in years past, March has typically been a busy month for Whistler Search and Rescue (WSAR) crews, but with the COVID-19 crisis in full swing, the volunteer organization hasn't had a callout in nearly two months.
"We haven't had a call since March 3—and March is usually our crazy month," explained WSAR manager Brad Sills. "I think there are probably still incidents in the backcountry but nobody wants to be the poster child for going into the backcountry right now and getting hurt ... I suspect there are injuries going on that we would maybe normally get called to but people are just sucking it up."
Despite a dramatic increase in people recreating outdoors with stay-home measures in place, Sills believes the public's reluctance to put additional strain on the healthcare system during a pandemic is leading to less risk-taking in the backcountry. It has also reiterated the importance of self-rescue.
"You don't need us unless you're immobile," Sills said. "You're supposed to be responsible, prepared and be able to get out of there."
Last month, Sills publicly called on the province to consider closing the backcountry to recreation, as search-and-rescue volunteers don't have the same access to personal protective equipment as other first responders. He said the move "ignited a bit of a firestorm" in the community; however, Victoria ultimately did wind up closing all provincial parks a few weeks later to help prevent the further spread of the virus.
Even before the novel coronavirus hit locally, Sills said WSAR had been "offering more assistance to people to figure it out on their own and make their own way out [to safety]."
WSAR's annual Manager's Report, presented late last month, showed there were 88 requests for assistance for the year ending March 1, 2020, and, of those, 14 were resolved by promoting self-rescue. This included providing instructions to download GPS apps to subjects' phones, medical instruction regarding fatigue, muscle strain, dehydration, nausea and "simple, systematic assurance/comfort while subjects overcome challenges and find their way back to safety," the report said.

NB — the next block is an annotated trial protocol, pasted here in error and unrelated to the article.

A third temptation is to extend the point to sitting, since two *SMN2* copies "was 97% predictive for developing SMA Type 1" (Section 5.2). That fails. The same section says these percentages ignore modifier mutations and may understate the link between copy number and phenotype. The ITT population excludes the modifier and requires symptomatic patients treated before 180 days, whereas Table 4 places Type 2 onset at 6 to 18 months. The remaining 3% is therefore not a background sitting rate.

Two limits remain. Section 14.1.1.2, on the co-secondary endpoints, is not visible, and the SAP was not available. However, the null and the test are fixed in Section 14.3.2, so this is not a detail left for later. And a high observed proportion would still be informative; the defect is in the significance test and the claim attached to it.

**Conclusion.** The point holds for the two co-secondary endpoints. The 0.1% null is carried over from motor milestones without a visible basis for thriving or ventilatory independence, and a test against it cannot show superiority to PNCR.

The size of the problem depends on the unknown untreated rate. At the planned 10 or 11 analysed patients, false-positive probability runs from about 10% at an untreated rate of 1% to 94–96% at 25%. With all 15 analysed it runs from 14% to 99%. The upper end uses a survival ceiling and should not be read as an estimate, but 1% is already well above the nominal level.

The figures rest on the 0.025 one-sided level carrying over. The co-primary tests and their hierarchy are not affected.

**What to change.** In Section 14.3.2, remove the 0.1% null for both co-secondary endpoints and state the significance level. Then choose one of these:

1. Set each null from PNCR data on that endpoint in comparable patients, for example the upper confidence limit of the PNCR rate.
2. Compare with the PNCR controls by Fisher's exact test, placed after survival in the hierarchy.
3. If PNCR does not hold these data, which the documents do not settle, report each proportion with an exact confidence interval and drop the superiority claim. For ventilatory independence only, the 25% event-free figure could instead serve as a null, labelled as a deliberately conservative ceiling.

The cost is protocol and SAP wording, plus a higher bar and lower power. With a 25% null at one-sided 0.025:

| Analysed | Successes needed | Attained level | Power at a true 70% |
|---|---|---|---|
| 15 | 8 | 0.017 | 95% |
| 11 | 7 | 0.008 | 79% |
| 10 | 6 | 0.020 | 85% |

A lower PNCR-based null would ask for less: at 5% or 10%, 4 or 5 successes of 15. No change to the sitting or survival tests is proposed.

Fifty-five of the requests resulted in actual team mobilizations, down six per cent compared to the same period the year prior—although "the intensity of the responses remains high," the report went on.
"Basically, we've done a better job of weeding through the more routine calls," Sills noted of the trend.
In all, 33 calls required medical rescue, while 19 were considered search missions. Three incidents resulted in death.
The report also noted an increase in medical evacuations, which Sills said is the result of BC Ambulance's longstanding policy of deferring calls outside of its organized response area or beyond its training capabilities. "This is a practice [BC Ambulance] adopted about 12 years ago, and it continues, and it's a major reason why SAR teams are increasingly more busy," said Sills.
Last year, WSAR's summer callouts outpaced the winter for the first time, but in 2019-20, the numbers were closer to the historical trend, with 36 winter responses versus 19 in the summer.
Ski mountaineering (14), hiking (12), snowmobiling and mountain biking (both at seven) made up the top activities requiring SAR responses. There were also six out-of-bounds skiing incidents and two out-of-bounds snowboarding incidents requiring SAR assistance.
The Spearhead Range was the busiest area in terms of SAR activity, at 10 responses, followed by Whistler's municipal area (eight), the Garibaldi Lake area (seven), Powder Mountain (six), and the backside of Whistler Mountain (six).
The responses involved 78 individuals in all, 54 of whom were male, and 24 female.
Twenty-six- to 30-year-olds made up the highest number of responses, at 20, with 31- to 40-year-olds close behind with 19, followed by 41- to 50-year-olds (12) and 51- to 60-year-olds (10).
Local-area residents accounted for 10 responses, while residents from elsewhere in B.C. accounted for 14, and 33 from other Canadian addresses. Foreign nationals represented 21 of the 78 subjects involved, with Americans topping that list, at 19 subjects. The report stressed that subjects' origin data is anecdotal, and not confirmed.